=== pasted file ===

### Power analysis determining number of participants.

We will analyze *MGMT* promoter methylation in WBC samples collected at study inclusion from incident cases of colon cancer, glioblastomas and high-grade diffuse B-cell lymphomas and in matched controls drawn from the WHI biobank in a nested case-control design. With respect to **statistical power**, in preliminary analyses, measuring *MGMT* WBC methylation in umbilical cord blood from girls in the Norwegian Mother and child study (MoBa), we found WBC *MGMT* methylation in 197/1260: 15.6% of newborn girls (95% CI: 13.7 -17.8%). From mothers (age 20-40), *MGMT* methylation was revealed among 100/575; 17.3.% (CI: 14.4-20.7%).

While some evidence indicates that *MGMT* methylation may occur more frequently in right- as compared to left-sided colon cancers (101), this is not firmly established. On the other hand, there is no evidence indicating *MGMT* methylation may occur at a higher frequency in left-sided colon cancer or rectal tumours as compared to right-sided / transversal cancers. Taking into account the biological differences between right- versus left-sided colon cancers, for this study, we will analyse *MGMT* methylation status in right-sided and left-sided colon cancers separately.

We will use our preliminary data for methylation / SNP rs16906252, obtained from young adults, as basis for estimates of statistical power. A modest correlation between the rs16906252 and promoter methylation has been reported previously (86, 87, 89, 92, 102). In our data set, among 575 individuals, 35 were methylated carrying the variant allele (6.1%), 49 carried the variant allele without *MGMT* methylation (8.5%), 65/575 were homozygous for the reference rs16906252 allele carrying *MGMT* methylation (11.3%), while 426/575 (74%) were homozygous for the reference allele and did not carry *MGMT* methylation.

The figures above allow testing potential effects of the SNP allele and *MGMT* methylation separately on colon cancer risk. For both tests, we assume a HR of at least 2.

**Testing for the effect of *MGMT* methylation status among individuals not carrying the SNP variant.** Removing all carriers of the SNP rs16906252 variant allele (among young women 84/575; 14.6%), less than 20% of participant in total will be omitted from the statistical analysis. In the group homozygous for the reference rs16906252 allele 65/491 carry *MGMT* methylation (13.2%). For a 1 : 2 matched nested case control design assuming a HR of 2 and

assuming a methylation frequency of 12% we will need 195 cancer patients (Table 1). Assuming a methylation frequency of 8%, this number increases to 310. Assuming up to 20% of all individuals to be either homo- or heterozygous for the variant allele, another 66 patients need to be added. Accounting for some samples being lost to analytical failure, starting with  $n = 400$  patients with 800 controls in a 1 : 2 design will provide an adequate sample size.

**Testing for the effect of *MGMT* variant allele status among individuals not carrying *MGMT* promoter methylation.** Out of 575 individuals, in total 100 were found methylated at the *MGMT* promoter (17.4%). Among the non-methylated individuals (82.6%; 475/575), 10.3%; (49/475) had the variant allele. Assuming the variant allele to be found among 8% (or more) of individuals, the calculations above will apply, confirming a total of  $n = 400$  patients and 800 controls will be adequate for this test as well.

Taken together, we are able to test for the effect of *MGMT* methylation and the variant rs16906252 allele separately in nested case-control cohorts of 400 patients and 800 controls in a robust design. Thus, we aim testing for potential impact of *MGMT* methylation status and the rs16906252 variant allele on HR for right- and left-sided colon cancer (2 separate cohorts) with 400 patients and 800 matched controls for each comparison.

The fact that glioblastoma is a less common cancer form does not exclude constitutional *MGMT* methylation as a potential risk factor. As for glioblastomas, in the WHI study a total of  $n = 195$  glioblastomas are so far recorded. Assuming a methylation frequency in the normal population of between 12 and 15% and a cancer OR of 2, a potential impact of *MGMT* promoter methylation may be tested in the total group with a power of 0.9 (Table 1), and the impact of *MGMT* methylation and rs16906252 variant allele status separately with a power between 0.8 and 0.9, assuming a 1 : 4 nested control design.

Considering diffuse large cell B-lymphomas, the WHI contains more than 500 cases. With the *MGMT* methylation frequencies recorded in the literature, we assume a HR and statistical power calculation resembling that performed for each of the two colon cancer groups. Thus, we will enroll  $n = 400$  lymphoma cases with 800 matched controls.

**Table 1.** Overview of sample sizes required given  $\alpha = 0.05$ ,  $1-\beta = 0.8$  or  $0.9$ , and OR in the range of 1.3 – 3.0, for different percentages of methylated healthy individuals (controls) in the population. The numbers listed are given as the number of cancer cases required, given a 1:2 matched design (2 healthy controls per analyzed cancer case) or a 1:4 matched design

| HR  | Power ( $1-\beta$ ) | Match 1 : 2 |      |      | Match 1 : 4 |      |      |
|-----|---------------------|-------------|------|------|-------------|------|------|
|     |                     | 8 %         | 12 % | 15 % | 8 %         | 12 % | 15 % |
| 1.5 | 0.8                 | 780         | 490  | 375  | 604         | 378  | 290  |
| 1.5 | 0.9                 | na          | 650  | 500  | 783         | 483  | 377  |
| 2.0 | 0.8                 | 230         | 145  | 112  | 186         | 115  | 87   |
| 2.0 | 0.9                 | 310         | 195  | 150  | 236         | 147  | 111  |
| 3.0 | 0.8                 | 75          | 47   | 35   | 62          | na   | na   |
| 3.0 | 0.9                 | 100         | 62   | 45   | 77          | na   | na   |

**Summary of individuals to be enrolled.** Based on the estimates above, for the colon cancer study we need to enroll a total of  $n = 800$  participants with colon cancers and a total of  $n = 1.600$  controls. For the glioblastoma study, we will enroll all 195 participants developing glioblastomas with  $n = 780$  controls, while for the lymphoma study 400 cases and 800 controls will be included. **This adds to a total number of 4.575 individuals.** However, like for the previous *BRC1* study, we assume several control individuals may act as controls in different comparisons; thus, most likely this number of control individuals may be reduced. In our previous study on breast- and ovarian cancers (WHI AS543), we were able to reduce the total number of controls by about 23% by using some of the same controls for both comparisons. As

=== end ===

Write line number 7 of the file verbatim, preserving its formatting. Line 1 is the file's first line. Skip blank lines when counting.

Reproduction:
assuming a methylation frequency of 12% we will need 195 cancer patients (Table 1). Assuming a methylation frequency of 8%, this number increases to 310. Assuming up to 20% of all individuals to be either homo- or heterozygous for the variant allele, another 66 patients need to be added. Accounting for some samples being lost to analytical failure, starting with  $n = 400$  patients with 800 controls in a 1 : 2 design will provide an adequate sample size.